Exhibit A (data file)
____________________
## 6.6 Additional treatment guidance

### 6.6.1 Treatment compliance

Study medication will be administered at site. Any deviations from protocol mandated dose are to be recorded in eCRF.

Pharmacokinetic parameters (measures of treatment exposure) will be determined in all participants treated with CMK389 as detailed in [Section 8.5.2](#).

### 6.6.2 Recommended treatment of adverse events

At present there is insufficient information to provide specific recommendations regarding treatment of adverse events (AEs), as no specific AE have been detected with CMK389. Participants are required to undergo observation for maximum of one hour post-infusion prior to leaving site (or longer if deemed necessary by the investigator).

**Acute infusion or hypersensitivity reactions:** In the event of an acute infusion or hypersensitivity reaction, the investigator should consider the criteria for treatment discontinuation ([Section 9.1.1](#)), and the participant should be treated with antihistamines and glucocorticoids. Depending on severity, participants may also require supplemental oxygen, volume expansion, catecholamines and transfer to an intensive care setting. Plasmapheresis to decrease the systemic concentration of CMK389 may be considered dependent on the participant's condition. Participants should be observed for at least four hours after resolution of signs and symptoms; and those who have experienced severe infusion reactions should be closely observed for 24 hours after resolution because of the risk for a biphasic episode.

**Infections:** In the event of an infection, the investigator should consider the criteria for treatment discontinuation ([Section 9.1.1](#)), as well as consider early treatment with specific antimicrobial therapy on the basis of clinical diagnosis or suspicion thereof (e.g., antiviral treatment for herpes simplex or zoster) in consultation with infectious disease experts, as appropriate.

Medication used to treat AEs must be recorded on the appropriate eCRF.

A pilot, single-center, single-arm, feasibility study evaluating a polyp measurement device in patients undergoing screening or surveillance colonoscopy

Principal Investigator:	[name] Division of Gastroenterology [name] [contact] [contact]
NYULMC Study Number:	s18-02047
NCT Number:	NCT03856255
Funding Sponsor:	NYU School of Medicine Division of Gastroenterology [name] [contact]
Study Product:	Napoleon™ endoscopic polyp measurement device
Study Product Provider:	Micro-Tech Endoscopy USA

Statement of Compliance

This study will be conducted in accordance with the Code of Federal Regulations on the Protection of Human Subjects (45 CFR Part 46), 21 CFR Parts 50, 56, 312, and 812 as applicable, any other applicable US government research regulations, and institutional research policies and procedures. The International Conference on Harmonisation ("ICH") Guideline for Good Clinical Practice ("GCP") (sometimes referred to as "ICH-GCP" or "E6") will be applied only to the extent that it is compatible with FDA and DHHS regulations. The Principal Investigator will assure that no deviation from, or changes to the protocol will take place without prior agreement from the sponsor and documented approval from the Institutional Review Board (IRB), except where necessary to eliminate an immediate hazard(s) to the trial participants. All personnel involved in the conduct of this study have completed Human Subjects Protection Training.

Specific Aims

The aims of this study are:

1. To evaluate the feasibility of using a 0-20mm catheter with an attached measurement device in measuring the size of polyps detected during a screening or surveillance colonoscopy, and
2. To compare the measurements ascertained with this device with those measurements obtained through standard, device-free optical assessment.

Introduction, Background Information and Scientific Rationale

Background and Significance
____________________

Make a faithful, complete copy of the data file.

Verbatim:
## 6.6 Additional treatment guidance

### 6.6.1 Treatment compliance

Study medication will be administered at site. Any deviations from protocol mandated dose are to be recorded in eCRF.

Pharmacokinetic parameters (measures of treatment exposure) will be determined in all participants treated with CMK389 as detailed in [Section 8.5.2](#).

### 6.6.2 Recommended treatment of adverse events

At present there is insufficient information to provide specific recommendations regarding treatment of adverse events (AEs), as no specific AE have been detected with CMK389. Participants are required to undergo observation for maximum of one hour post-infusion prior to leaving site (or longer if deemed necessary by the investigator).

**Acute infusion or hypersensitivity reactions:** In the event of an acute infusion or hypersensitivity reaction, the investigator should consider the criteria for treatment discontinuation ([Section 9.1.1](#)), and the participant should be treated with antihistamines and glucocorticoids. Depending on severity, participants may also require supplemental oxygen, volume expansion, catecholamines and transfer to an intensive care setting. Plasmapheresis to decrease the systemic concentration of CMK389 may be considered dependent on the participant's condition. Participants should be observed for at least four hours after resolution of signs and symptoms; and those who have experienced severe infusion reactions should be closely observed for 24 hours after resolution because of the risk for a biphasic episode.

**Infections:** In the event of an infection, the investigator should consider the criteria for treatment discontinuation ([Section 9.1.1](#)), as well as consider early treatment with specific antimicrobial therapy on the basis of clinical diagnosis or suspicion thereof (e.g., antiviral treatment for herpes simplex or zoster) in consultation with infectious disease experts, as appropriate.

Medication used to treat AEs must be recorded on the appropriate eCRF.

A pilot, single-center, single-arm, feasibility study evaluating a polyp measurement device in patients undergoing screening or surveillance colonoscopy

Principal Investigator:	[name] Division of Gastroenterology [name] [contact] [contact]
NYULMC Study Number:	s18-02047
NCT Number:	NCT03856255
Funding Sponsor:	NYU School of Medicine Division of Gastroenterology [name] [contact]
Study Product:	Napoleon™ endoscopic polyp measurement device
Study Product Provider:	Micro-Tech Endoscopy USA

Statement of Compliance

This study will be conducted in accordance with the Code of Federal Regulations on the Protection of Human Subjects (45 CFR Part 46), 21 CFR Parts 50, 56, 312, and 812 as applicable, any other applicable US government research regulations, and institutional research policies and procedures. The International Conference on Harmonisation ("ICH") Guideline for Good Clinical Practice ("GCP") (sometimes referred to as "ICH-GCP" or "E6") will be applied only to the extent that it is compatible with FDA and DHHS regulations. The Principal Investigator will assure that no deviation from, or changes to the protocol will take place without prior agreement from the sponsor and documented approval from the Institutional Review Board (IRB), except where necessary to eliminate an immediate hazard(s) to the trial participants. All personnel involved in the conduct of this study have completed Human Subjects Protection Training.

Specific Aims

The aims of this study are:

1. To evaluate the feasibility of using a 0-20mm catheter with an attached measurement device in measuring the size of polyps detected during a screening or surveillance colonoscopy, and
2. To compare the measurements ascertained with this device with those measurements obtained through standard, device-free optical assessment.

Introduction, Background Information and Scientific Rationale

Background and Significance